Ummunity’s special feed is high in Omega 3. Healthier feed means healthier animals and ultimately healthier food and humans.
Flaxseed, soybean, and canola oils, as well as chia seeds and walnuts, all contain ALA.
DHA and EPA — also called long-chain omega-3s — can both be found in fatty fish such as salmon, mackerel, tuna, herring, and sardines, as well as in other kinds of seafood.
Studies have shown that those who consume fish regularly as part of a healthful, balanced diet are at a lower risk of heart problems. But the National Institutes of Health (NIH) explain that research is unclear as to whether these benefits come from fish or omega-3 in particular.
While the jury is still out on the matter, millions of people in the United States have turned to omega-3, or fish oil supplements, due to their alleged heart health benefits.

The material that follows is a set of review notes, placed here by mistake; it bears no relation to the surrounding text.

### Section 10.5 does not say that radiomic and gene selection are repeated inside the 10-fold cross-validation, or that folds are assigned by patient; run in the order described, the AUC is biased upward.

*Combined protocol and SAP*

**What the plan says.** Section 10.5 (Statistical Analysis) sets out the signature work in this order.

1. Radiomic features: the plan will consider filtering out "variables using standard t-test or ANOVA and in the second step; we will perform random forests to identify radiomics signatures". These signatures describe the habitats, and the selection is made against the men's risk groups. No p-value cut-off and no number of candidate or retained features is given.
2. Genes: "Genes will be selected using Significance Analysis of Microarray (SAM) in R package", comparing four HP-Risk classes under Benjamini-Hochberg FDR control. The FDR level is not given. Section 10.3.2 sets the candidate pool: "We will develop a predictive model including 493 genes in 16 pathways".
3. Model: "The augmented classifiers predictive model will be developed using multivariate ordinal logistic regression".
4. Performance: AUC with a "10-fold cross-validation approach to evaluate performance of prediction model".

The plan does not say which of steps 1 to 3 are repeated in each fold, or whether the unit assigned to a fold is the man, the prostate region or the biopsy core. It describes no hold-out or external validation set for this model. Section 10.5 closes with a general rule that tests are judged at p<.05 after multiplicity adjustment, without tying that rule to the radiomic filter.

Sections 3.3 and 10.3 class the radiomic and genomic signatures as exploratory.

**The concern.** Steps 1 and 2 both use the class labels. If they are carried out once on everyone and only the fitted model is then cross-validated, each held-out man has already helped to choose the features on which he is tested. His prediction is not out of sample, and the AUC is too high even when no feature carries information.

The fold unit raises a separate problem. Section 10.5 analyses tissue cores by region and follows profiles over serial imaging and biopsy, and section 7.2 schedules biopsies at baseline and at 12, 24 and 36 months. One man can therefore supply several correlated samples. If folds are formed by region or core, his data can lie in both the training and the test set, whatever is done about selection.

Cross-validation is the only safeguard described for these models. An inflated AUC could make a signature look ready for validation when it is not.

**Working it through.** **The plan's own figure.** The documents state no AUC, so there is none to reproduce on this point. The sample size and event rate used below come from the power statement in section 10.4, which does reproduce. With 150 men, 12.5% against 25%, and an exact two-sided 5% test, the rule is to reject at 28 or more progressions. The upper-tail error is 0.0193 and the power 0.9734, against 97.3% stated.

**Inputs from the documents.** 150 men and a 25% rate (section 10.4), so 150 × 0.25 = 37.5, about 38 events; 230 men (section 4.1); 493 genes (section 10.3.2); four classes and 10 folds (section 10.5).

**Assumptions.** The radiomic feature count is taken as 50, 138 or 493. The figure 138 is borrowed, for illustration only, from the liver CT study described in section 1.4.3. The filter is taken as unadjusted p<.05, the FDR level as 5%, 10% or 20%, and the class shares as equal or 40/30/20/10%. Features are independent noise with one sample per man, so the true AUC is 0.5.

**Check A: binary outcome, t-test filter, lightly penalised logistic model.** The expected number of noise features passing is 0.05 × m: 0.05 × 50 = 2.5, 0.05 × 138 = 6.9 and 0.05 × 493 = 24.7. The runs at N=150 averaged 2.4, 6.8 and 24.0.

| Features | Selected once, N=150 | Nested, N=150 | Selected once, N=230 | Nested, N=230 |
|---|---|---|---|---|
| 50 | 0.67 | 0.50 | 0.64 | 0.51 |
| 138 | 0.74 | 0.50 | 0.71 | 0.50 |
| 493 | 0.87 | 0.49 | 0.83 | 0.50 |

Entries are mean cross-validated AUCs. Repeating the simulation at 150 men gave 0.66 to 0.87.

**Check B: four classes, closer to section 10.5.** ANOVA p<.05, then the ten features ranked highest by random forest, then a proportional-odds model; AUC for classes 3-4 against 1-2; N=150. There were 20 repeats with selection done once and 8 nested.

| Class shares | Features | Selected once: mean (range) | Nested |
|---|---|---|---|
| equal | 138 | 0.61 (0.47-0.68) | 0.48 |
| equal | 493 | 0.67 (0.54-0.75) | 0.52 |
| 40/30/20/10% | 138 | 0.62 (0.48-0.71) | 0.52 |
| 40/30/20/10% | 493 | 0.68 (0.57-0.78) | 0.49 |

In fact, as a survey carried out by the NIH reports, “Fish oil was the most popular natural product used by adults in the United States in 2012,” with about 18.8 million U.S. individuals taking it.
But are the supplements actually worth the hype? A new review by researchers at Cochrane, an independent organization that evaluates existing medical research, assesses the benefits of the supplements by looking at the evidence available.
Lee Hooper, the lead author of the meta-analysis, is an expert systematic reviewer and reader in research synthesis, nutrition, and hydration from the Norwich Medical School at the University of East Anglia in the United Kingdom.